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One week into a bold new era for college sports, student-athletes are cashing in for hawking products, signing autographs and shooting ‘happy birthday’ videos for fans. What’s next for the historically slow-to-change NCAA?

We asked insiders, influencers and decision makers from across the country what they believe the college sports landscape will look like five years from now.

Jay Bilas

Jay Bilas


ESPN college basketball analyst

“College sports will look very much the same, but it will have a greater degree of fairness and the NCAA will hopefully stop violating federal antitrust law.

“Since 1984, there has been drastic change, but it was all on the revenue generation side, and nobody predicted doomsday. Players are now pros, and the business will progress just fine.

“The predictions of chaos are total nonsense.”

Tara VanDerveer

Tara VanDerveer


Women’s basketball’s winningest coach led Stanford to third national championship in April

“First, I hope things are different for female athletes. I hope that universities and the NCAA truly embrace Title IX and have fair and equitable treatment for women.

“Secondly, NIL will be very interesting. I hope that the student-athletes who already have a lot on their plates can handle academics, sports and now being a business person. I think student-athletes need and deserve support and help from their respective universities.

“Finally, I am very optimistic about the future of college sports. College athletics are very special. Hopefully, college sports leaders make sound decisions so that we can grow and adapt to all of the challenges we face.”

Casey Jacobsen

Casey Jacobsen


Fox Sports college basketball analyst

"I’m happy that student-athletes have more freedom and power over their own lives and careers. This is a huge win. In the early 2000’s, I was a spokesperson for these very issues. Even though I knew the NCAA would never budge, I felt it was important to speak out for something I believed in. The only reason the NCAA budged is because they were forced to by Congress and lawyers.

"Very little will change on the basketball court because of NIL rights. But off the court? Young men and women are going to be working even harder to 'build their brand' and stand out in the crowd. That could get messy, but we deal with all kinds of messy issues already.

"I used to bleach my hair blond in the offseason when I played at Stanford, even though my coach, Mike Montgomery, hated it. If I could have been sponsored by a hair salon or something, there is no doubt I would have done it during the season.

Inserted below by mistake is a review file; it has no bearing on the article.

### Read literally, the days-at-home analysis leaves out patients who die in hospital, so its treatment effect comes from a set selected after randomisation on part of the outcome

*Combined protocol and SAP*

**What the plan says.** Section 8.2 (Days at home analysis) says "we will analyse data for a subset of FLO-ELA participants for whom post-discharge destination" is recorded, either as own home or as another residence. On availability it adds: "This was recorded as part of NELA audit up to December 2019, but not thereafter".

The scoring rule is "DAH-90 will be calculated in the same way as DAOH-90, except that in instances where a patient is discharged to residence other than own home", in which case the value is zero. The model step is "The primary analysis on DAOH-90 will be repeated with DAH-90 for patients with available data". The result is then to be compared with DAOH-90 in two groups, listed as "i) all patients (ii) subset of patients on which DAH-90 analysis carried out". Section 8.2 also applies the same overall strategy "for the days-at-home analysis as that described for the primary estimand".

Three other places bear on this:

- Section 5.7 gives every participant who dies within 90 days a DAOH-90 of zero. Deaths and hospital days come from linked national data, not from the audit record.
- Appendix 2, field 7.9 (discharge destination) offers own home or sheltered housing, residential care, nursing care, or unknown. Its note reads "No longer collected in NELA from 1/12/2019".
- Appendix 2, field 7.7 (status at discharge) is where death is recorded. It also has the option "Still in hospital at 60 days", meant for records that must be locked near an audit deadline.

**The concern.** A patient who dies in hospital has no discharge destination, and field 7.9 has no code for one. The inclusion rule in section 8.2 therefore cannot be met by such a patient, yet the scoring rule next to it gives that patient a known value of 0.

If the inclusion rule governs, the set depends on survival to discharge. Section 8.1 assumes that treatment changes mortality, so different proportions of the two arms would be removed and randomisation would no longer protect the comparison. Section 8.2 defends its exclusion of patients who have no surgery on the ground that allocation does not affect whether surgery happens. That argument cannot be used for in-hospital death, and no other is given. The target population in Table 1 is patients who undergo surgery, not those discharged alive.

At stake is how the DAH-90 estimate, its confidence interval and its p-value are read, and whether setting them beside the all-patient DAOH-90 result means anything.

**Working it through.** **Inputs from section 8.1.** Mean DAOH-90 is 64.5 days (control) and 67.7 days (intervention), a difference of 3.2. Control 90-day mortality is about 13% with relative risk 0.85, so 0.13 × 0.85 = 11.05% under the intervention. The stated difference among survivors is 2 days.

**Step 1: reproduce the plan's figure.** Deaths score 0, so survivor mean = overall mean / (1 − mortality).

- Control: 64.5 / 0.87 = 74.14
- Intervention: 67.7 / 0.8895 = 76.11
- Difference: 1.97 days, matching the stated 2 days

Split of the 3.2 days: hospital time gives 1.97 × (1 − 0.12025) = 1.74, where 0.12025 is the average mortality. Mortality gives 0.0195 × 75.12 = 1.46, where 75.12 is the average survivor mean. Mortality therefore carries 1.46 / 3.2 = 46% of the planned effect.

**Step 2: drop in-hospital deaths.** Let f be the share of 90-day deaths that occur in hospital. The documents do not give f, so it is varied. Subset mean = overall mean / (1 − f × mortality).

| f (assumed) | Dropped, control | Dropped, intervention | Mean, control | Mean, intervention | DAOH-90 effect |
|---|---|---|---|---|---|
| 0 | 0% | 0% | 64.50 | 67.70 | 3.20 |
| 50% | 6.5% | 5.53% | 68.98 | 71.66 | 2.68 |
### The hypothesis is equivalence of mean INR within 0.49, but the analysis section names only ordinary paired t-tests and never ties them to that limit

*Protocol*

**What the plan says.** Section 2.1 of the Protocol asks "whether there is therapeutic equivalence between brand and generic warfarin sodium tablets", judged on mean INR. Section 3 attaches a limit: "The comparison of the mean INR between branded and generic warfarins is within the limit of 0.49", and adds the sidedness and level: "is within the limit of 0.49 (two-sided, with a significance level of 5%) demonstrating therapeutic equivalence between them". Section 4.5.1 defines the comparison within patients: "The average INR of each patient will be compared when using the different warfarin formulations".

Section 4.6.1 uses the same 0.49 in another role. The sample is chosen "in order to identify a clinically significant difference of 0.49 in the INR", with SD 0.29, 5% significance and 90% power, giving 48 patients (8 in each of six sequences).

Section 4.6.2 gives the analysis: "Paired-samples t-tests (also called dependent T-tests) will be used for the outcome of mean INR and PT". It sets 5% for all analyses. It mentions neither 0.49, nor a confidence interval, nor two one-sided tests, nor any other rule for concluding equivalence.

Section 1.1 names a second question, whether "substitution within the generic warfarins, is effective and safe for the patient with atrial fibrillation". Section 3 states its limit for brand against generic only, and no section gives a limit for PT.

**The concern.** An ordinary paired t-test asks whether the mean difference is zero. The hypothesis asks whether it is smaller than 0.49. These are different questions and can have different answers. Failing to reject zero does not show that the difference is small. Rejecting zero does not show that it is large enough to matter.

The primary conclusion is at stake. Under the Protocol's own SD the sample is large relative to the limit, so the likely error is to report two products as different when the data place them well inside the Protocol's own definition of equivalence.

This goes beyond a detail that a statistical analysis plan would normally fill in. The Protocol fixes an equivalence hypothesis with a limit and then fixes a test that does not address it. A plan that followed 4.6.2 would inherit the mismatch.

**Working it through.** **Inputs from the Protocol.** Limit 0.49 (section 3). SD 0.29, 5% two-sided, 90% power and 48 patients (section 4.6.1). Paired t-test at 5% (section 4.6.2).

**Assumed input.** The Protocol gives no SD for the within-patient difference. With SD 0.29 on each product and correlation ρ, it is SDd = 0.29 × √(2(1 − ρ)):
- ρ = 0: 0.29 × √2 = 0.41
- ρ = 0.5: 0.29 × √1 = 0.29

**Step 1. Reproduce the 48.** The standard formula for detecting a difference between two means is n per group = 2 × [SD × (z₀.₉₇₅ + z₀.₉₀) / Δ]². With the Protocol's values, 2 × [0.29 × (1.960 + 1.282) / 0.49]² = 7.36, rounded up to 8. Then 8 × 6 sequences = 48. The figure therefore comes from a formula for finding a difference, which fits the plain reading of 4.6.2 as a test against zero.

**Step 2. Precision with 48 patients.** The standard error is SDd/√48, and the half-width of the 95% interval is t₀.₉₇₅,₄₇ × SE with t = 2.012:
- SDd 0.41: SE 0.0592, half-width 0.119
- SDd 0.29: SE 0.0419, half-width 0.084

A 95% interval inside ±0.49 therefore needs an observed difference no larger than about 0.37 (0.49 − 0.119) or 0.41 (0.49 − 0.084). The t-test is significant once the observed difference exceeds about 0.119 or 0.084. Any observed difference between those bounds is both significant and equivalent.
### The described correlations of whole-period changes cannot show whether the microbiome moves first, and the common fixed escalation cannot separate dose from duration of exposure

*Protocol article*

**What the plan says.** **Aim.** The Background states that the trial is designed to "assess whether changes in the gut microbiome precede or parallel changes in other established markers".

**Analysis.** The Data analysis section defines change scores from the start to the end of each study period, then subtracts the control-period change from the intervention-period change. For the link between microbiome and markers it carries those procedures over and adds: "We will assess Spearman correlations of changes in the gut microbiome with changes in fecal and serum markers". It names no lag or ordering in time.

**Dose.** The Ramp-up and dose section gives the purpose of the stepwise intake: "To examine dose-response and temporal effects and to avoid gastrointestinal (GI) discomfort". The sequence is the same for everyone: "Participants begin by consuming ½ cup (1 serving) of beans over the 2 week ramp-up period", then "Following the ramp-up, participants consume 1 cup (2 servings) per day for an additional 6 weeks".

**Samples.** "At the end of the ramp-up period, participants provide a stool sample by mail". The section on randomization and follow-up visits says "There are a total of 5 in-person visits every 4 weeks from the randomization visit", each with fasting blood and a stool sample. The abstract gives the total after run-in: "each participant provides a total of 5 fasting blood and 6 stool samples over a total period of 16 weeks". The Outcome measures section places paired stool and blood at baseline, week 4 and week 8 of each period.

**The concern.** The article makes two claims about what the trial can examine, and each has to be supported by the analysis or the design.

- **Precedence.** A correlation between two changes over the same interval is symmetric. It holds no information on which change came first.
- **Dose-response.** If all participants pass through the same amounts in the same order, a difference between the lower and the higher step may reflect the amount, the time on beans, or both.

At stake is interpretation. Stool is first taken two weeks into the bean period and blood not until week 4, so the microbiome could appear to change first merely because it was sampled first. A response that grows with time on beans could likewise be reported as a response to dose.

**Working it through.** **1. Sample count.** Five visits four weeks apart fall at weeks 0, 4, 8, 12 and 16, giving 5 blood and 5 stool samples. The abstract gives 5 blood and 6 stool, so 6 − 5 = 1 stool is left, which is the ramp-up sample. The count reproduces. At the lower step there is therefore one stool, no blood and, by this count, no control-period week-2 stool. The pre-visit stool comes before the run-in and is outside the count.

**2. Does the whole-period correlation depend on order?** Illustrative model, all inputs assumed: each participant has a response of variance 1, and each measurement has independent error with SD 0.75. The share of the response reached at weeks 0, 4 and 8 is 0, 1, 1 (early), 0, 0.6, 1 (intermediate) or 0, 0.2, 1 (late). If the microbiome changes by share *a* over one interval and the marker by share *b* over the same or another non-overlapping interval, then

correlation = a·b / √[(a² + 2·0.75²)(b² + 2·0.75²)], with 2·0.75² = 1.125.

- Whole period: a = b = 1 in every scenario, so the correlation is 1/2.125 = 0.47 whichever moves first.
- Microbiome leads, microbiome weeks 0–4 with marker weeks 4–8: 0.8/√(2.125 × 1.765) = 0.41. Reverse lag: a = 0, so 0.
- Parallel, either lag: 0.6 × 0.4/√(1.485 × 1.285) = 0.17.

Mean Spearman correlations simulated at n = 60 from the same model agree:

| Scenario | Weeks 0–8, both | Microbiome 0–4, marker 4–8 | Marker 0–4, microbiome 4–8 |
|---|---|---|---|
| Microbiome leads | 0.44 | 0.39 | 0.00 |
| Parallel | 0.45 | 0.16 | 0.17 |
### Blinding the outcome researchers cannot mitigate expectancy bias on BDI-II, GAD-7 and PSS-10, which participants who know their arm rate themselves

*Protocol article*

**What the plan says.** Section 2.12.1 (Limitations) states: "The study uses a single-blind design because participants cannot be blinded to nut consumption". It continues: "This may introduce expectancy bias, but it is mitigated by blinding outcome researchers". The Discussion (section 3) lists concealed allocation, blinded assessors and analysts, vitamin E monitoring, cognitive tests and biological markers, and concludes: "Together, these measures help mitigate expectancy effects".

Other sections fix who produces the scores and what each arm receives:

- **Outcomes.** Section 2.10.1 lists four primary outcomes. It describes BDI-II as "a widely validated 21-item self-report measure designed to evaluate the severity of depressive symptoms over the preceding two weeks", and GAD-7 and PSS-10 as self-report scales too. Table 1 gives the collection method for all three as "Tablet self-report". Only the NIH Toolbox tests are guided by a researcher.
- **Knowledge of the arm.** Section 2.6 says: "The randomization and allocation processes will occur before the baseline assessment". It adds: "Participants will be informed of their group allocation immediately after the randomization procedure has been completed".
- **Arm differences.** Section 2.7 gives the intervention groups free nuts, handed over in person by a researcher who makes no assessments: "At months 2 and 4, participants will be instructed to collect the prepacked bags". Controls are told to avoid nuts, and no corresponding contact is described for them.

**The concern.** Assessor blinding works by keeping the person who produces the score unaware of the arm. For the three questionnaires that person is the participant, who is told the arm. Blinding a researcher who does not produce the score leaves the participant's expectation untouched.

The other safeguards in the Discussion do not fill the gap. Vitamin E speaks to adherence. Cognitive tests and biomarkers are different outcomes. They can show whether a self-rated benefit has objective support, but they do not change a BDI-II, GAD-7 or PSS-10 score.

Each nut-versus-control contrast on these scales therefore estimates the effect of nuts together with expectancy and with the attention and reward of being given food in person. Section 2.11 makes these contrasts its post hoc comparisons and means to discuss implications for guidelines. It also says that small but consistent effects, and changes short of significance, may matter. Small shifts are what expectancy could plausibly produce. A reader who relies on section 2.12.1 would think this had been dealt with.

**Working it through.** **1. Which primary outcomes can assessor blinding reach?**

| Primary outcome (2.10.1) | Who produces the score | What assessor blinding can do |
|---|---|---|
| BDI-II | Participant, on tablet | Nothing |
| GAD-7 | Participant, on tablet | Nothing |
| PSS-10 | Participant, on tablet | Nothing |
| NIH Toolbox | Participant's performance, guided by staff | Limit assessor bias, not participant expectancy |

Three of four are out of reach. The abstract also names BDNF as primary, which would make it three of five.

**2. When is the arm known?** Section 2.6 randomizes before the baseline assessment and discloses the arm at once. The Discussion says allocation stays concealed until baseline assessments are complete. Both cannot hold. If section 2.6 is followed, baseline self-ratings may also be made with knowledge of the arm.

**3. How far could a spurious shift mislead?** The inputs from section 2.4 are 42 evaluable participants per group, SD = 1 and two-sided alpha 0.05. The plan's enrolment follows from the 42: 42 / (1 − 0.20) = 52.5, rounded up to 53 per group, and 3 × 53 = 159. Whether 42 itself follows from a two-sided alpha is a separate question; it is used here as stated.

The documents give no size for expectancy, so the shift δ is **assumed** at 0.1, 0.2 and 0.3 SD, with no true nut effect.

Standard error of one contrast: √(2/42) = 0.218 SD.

"Five years from now, I believe the biggest negative impact could be in athletic departments. Money that would normally get donated to an athletic department as a whole could now go to particular athletes in selected sports, which means less money for other sports.

"Athletic departments will have to make cuts."

Amy Privette Perko

Amy Privette Perko


CEO, Knight Commission on Intercollegiate Athletics

“Moving forward, college athletes will have much more freedom and greater benefits than they do today. Conferences will become even more important to establishing the rules of conduct for their member schools since the NCAA’s national authority has been weakened with the Supreme Court’s ruling in NCAA v. Alston.

“This result presents a great opportunity for university presidents to provide bold leadership and address long-standing issues since it should be easier to find consensus among like-minded schools in the same conference than among the diverse NCAA membership. Hopefully, a greater percentage of athletics revenues will be devoted to athletes’ education, health, safety and success.

“The Knight Commission is also hopeful that five years from now there will be a new entity — our proposed National College Football Association — to govern big-revenue football and run the College Football Playoff since the CFP is currently independent of the NCAA. The NCAA’s governance would be reorganized and continue to conduct championship competitions in all other sports."

John Adams

John Adams


Former NCAA national coordinator of basketball officials (2008-15)

“It strikes me that the rich will get richer and the gap between the upper-level Power 5 schools and everyone else will just continue to widen. How can, say, Eastern Illinois compete with, say, Illinois?

“I also think NIL issues could create a Division I that has 50 to 60 members and everyone else is just ‘college athletics.’

“Finally, the NCAA has a $1 billion property in March Madness. I haven’t seen the TBS/CBS contract but if there isn’t a clause that gets the TV guys off the hook if Division I men’s hoops contracts, they ought to sue their lawyers.

“My mentor, recently retired Horizon League commissioner Jon LeCrone, always maintained that the 50 to 60 would never split off because the NCAA provides a governing body that gives cover to them by associating with the other 300-plus Division I members.”

Donna Lopiano

Donna Lopiano


Former Women’s Sports Foundation CEO (1992-2007), now Sports Management Resources president

“Congress will have passed the College Athletics Reform Act of 2026, requiring a complete restructure of the NCAA with numerous guardrails that mandate education and health and safety protections for college athletes.”

Mike Roth

Mike Roth


Gonzaga’s two-time national athletic director of the year set to retire next month

“As we all know, (NIL) is the biggest thing to happen to college athletics since the founding of the NCAA.